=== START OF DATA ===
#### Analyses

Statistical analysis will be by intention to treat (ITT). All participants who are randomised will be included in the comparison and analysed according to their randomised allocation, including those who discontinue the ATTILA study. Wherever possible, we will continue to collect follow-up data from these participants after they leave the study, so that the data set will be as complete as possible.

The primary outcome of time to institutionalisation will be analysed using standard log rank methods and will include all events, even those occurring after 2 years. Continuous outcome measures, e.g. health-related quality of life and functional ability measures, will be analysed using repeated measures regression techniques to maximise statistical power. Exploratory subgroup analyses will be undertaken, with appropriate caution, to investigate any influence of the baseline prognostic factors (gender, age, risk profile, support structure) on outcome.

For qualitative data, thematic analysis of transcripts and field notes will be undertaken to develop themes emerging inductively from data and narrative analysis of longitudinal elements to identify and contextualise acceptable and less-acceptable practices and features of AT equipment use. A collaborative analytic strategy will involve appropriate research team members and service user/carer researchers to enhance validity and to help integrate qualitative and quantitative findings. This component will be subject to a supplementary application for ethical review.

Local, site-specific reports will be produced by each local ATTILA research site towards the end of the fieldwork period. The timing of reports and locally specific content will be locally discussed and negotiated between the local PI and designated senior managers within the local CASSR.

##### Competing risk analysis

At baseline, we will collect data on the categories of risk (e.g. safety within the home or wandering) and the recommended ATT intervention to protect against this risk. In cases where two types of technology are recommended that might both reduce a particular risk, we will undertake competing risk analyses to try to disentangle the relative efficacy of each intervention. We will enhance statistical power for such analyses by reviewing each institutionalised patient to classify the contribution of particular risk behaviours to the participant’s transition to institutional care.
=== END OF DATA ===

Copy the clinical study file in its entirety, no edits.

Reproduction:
#### Analyses

Statistical analysis will be by intention to treat (ITT). All participants who are randomised will be included in the comparison and analysed according to their randomised allocation, including those who discontinue the ATTILA study. Wherever possible, we will continue to collect follow-up data from these participants after they leave the study, so that the data set will be as complete as possible.

The primary outcome of time to institutionalisation will be analysed using standard log rank methods and will include all events, even those occurring after 2 years. Continuous outcome measures, e.g. health-related quality of life and functional ability measures, will be analysed using repeated measures regression techniques to maximise statistical power. Exploratory subgroup analyses will be undertaken, with appropriate caution, to investigate any influence of the baseline prognostic factors (gender, age, risk profile, support structure) on outcome.

For qualitative data, thematic analysis of transcripts and field notes will be undertaken to develop themes emerging inductively from data and narrative analysis of longitudinal elements to identify and contextualise acceptable and less-acceptable practices and features of AT equipment use. A collaborative analytic strategy will involve appropriate research team members and service user/carer researchers to enhance validity and to help integrate qualitative and quantitative findings. This component will be subject to a supplementary application for ethical review.

Local, site-specific reports will be produced by each local ATTILA research site towards the end of the fieldwork period. The timing of reports and locally specific content will be locally discussed and negotiated between the local PI and designated senior managers within the local CASSR.

##### Competing risk analysis

At baseline, we will collect data on the categories of risk (e.g. safety within the home or wandering) and the recommended ATT intervention to protect against this risk. In cases where two types of technology are recommended that might both reduce a particular risk, we will undertake competing risk analyses to try to disentangle the relative efficacy of each intervention. We will enhance statistical power for such analyses by reviewing each institutionalised patient to classify the contribution of particular risk behaviours to the participant’s transition to institutional care.